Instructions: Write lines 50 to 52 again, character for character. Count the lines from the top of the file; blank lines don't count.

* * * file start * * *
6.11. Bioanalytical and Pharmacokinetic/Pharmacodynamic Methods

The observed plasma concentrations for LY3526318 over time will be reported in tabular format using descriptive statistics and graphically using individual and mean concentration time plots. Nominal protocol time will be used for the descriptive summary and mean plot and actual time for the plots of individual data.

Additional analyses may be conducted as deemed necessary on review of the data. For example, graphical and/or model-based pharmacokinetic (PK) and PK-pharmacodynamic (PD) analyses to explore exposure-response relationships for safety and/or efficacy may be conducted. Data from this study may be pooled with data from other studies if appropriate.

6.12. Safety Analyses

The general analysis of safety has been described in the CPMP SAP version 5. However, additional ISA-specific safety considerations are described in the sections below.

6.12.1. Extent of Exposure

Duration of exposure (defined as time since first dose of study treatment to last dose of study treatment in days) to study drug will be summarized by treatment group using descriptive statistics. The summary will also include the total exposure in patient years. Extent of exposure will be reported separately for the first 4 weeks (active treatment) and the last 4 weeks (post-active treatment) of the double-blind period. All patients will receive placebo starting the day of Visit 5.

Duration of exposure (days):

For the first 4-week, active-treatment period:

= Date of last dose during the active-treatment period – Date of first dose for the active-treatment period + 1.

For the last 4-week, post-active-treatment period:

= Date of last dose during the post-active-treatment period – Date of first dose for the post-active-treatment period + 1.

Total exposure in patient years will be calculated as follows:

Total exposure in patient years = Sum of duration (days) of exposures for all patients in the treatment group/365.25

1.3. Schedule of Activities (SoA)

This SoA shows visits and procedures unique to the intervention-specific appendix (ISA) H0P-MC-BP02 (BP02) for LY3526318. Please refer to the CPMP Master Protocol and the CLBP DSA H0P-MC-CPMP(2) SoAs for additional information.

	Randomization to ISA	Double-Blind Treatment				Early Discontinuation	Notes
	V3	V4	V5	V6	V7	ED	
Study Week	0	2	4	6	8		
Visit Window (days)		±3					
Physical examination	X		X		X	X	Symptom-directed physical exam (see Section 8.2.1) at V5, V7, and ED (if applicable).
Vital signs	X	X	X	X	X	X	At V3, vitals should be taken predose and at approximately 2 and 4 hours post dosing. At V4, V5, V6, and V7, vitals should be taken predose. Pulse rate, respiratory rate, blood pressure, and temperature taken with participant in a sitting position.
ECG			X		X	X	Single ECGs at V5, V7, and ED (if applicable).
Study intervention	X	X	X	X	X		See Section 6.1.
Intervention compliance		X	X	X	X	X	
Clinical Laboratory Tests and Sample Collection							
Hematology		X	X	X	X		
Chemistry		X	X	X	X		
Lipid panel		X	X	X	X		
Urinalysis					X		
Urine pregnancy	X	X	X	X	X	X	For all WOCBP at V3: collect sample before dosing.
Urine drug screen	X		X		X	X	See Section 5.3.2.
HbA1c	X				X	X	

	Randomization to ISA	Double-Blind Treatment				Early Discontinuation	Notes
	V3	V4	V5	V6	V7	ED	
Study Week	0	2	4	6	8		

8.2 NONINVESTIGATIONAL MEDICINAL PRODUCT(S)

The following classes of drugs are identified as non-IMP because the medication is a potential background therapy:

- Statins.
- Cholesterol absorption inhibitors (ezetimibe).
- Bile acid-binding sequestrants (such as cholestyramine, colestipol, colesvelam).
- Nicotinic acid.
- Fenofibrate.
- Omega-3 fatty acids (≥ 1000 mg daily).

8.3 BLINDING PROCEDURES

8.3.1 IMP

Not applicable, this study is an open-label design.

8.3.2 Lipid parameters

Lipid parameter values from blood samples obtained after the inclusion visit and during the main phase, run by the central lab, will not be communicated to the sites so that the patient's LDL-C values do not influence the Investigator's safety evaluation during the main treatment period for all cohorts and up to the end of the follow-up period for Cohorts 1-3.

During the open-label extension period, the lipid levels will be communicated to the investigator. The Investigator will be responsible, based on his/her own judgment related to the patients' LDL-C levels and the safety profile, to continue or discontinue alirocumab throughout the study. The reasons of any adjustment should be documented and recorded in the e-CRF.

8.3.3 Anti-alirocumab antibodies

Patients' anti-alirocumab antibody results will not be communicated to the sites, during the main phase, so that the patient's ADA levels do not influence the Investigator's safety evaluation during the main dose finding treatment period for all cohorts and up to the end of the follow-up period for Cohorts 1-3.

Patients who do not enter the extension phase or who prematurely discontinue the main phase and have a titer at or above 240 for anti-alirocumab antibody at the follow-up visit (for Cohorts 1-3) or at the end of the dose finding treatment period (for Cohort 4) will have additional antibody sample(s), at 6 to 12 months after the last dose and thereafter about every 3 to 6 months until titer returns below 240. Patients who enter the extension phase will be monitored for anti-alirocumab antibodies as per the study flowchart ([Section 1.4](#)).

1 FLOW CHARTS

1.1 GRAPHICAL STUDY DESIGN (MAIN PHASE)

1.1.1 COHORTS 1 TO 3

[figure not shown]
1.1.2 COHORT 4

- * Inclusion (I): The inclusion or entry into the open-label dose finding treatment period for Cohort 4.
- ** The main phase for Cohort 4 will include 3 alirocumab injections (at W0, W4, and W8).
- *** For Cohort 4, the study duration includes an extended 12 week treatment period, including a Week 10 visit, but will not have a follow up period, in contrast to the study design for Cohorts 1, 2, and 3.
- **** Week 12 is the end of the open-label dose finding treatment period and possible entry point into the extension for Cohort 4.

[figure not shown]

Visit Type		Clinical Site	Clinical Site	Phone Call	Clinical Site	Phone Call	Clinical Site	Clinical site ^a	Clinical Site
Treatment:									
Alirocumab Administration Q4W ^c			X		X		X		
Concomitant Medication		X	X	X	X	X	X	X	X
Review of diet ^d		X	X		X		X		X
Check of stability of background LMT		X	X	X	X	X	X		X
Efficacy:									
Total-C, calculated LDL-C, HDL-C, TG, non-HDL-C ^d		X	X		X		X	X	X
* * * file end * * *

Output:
During the open-label extension period, the lipid levels will be communicated to the investigator. The Investigator will be responsible, based on his/her own judgment related to the patients' LDL-C levels and the safety profile, to continue or discontinue alirocumab throughout the study. The reasons of any adjustment should be documented and recorded in the e-CRF.

8.3.3 Anti-alirocumab antibodies

Patients' anti-alirocumab antibody results will not be communicated to the sites, during the main phase, so that the patient's ADA levels do not influence the Investigator's safety evaluation during the main dose finding treatment period for all cohorts and up to the end of the follow-up period for Cohorts 1-3.